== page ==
A representative for the Department of Youth and Community Development which distributes the funding says the cost of providing services is rising because in the future all programs will be required to provide both after school and summer programs.
Advocates voice concern about the impact of such cuts on families with the loss of affordable child care for working parents.
Read the full story here: Mayor's Axe to After School?
The non-partisan institution, which promotes school choice in education reform, gave New York City a grade of "B" on an A-F scale, and rated it top among the 25 largest school districts in the country for its school choice policies. Brookings looked at such factors as access to charter schools and magnet programs, online learning, and the closing or restructuring of unpopular schools, when they evaluated the districts' choice policies.School districts were invited to highlight what they considered to be their best practicies and New York City singled out its high school application process. All students must apply to up to 12 high schools and most students do not attend a zoned school. Those applications were due on Dec. 2.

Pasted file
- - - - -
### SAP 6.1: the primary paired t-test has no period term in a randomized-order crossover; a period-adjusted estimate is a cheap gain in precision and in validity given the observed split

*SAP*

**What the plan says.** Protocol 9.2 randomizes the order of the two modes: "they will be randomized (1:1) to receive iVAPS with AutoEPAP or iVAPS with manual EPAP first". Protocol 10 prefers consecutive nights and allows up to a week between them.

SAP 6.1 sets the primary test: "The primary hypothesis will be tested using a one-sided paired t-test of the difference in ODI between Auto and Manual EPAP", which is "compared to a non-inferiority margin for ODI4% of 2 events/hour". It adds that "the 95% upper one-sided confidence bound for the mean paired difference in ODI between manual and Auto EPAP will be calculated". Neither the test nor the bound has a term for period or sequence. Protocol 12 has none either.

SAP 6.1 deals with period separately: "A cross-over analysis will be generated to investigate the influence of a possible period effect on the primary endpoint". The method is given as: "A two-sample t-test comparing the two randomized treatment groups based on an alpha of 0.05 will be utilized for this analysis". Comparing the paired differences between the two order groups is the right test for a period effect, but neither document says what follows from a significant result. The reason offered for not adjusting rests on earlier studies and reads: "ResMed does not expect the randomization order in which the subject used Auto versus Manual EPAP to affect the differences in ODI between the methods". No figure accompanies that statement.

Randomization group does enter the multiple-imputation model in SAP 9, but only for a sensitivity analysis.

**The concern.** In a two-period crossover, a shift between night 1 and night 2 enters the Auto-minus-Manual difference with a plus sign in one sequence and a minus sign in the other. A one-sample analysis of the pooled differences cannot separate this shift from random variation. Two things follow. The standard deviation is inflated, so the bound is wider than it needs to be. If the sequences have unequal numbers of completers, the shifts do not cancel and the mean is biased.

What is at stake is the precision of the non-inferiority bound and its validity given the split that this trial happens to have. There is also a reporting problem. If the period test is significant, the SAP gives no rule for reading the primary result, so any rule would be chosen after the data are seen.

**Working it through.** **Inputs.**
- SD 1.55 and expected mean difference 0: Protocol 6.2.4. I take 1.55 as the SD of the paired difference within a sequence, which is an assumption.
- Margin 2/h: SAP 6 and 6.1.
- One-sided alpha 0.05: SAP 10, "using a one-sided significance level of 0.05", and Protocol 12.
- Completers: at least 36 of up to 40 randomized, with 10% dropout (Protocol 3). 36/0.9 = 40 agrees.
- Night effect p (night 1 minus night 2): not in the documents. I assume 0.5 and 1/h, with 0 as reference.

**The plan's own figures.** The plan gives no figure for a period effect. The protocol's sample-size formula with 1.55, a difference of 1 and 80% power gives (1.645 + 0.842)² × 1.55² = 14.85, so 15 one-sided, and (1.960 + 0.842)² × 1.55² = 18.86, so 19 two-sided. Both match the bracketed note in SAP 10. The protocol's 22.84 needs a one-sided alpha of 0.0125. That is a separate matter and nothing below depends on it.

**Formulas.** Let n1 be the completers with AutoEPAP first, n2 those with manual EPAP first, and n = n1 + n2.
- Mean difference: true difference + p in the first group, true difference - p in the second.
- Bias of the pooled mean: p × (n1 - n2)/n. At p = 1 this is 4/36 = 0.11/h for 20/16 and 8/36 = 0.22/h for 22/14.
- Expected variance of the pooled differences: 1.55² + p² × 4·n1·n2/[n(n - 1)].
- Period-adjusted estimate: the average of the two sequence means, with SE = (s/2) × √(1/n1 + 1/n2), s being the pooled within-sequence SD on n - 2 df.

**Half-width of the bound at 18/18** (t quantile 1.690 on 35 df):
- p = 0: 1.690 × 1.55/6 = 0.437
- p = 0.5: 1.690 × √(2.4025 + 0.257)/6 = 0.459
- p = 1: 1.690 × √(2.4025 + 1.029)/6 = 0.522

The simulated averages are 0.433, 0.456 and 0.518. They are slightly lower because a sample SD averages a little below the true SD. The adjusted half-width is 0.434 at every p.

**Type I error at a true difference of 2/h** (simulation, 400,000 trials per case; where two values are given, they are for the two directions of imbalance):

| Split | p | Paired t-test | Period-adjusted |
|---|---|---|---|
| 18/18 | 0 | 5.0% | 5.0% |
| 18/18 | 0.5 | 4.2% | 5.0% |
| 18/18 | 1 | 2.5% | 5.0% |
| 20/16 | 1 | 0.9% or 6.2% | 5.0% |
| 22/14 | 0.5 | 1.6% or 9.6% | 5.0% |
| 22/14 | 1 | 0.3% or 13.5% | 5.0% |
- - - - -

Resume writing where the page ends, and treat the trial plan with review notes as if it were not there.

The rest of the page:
This week thousands of 8th and 9th graders are finishing up a season of high school fairs, info sessions, and school tours, designed to help them decide where to apply to high school. After a last thumb-through of the humongous high school directory and a check of school profiles and comments on Insideschools.org, applications must be turned in to guidance counselors by Friday, Dec. 2.
The task of selecting up to 12 high schools to list on an application can be daunting -- for native New Yorkers as well as the many new residents and immigrants. In addition to a list of 12, thousands of students also apply to one of nine specialized high schools, or to a charter school, which requires a different application. Even parents and children who attend all the workshops can get confused when faced with a choice of more than 400 high schools.
For those of you in the throes of high school admissions (or who have recent memories of being there), we'd like to know: Do you feel prepared? Did you get enough guidance about how to apply to high school? Take our poll!
For 8th graders and their families who are logging hours pouring over the high school directory, reading Insideschools profiles and comments, watching our videos on how to apply to high school, and trekking all over the city for open houses and tours, decision time is here. High school applications are due on Dec. 2.
Here’s our advice about how to fill out the application.
School bus drivers may go on strike as early as Monday morning, leaving yellow bus riders to find an alternate way to get to school, the city warned parents today.
The threatened system-wide strike by Local 1181 bus drivers stems from the Education Department's bid for a new contract for buses which transport special needs pre-school students to school. The current contract expires in June 2012 and the union is asking for job protection for its workers in the event that their current employers don't get the bid.
The city considers the strike illegal and is seeking a federal court injunction against it.